By Jim Schutze
By Rachel Watts
By Lauren Drewes Daniels
By Anna Merlan
By Lee Escobedo
It's early, but Buzz wants to make a Christmas wish. No, not for world peace; we're not that ambitious. What we want is to be able to watch more than 30 minutes of television without being subjected to a cheesy ad for some pill that will make a man's penis work better.
Oh, and while we're on the subject of dicks, St. Nick, maybe you could also arrange to "accidentally" land your sleigh on state Representative Frank Corte Jr.'s head. Twice.
Corte, a San Antonio Republican, is the author of an odious bill that would protect the jobs of pharmacists who refuse to fill prescriptions on moral grounds. But don't worry, boys, none of this has anything to do with your pecker pills. Nope, Corte's bill is aimed solely at women. It would allow pharmacists to refuse to fill prescriptions for "morning after" pills, a form of contraceptive that women can take up to 72 hours after intercourse.
It was prompted in part by one wanton li'l hussy in Denton, who foolishly allowed herself to be raped and then had the gall to take a prescription to an Eckerd pharmacy seeking a morning-after pill. The good upstanding men at the pharmacy refused to fill it and were fired. That was followed by a case in March in which a pharmacist at a CVS drugstore in North Richland Hills refused to fill a woman's regular birth control prescription.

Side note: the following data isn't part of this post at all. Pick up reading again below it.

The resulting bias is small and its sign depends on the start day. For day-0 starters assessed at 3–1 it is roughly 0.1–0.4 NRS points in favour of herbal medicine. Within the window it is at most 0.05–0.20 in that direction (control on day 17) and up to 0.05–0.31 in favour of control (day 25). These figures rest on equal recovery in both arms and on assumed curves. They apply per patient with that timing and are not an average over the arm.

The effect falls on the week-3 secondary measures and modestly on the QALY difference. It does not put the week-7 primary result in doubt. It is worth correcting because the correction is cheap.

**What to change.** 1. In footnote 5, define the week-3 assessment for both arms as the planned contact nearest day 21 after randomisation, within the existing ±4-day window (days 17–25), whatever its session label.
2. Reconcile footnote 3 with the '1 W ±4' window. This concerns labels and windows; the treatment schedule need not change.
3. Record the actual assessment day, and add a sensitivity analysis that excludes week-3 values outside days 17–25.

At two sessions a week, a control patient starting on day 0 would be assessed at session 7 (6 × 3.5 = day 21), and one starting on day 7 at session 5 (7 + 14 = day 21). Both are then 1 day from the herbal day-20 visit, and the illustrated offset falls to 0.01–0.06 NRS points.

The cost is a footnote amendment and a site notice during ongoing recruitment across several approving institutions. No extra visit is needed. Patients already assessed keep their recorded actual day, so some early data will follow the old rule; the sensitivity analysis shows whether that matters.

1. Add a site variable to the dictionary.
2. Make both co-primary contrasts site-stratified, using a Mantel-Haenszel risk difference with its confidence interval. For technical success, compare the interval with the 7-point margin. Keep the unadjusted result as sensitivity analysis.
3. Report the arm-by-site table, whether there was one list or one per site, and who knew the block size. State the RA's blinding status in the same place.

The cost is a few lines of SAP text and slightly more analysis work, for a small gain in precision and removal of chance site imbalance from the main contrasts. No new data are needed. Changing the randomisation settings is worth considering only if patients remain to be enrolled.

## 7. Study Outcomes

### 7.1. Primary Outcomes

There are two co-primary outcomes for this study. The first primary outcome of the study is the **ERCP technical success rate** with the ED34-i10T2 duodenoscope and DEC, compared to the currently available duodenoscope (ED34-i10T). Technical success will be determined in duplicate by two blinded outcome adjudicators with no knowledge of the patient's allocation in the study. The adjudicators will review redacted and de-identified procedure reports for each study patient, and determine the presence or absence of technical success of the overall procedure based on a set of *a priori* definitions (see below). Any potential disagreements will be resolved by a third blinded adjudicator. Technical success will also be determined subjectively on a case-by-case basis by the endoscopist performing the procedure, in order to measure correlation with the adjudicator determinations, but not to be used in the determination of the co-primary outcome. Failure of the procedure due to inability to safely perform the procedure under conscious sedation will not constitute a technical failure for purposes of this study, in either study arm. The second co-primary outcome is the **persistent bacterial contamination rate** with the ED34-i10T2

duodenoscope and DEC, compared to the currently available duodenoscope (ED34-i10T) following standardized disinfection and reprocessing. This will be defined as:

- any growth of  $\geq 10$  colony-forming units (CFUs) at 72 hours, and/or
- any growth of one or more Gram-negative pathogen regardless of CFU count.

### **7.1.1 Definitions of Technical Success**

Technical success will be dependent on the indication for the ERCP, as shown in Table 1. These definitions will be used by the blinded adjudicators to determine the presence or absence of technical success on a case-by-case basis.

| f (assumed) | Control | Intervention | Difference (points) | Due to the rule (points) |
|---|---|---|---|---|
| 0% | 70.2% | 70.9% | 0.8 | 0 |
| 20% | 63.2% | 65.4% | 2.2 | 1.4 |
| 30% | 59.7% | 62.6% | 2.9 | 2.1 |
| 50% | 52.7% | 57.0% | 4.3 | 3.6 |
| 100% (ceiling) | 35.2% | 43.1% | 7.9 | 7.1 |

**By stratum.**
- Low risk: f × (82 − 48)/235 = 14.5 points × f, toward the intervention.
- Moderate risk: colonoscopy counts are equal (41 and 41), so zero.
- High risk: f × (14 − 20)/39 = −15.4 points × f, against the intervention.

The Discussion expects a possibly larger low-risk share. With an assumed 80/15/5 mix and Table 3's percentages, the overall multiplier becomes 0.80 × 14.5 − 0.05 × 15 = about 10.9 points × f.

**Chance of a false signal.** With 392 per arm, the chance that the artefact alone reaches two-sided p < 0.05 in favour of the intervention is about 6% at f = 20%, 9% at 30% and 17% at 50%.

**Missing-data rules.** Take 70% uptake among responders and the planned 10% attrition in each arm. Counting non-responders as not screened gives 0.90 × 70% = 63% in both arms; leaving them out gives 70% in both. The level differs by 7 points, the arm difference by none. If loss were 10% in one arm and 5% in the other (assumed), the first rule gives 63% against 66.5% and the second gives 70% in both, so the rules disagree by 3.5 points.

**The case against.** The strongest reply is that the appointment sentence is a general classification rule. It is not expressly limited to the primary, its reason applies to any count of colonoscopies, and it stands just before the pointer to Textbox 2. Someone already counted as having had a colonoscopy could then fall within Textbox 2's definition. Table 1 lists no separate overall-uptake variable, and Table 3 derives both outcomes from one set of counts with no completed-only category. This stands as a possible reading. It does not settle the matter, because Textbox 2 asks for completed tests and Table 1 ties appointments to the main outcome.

Rational people were quite upset by these cases, but rationality has little to do with abortion politics or the Texas Legislature, so instead of getting a bill that would require pharmacists to mind their own damn business, we get a bill so loosely worded that it would allow pharmacists to deny prescriptions for all birth control pills.
Corte did not return our phone calls. But Charles Hopson did. Hopson's a pharmacist and a Democratic state representative from Jacksonville who says Corte's open to limiting the bill to morning-after pills, considered a form of abortion by some.
Hopson does not, however, support legislation that would, say, force a pharmacist who refuses service to tell the woman where she can get her prescription filled. "Each pharmacy could address that issue without having to pass a law about it," Hopson says.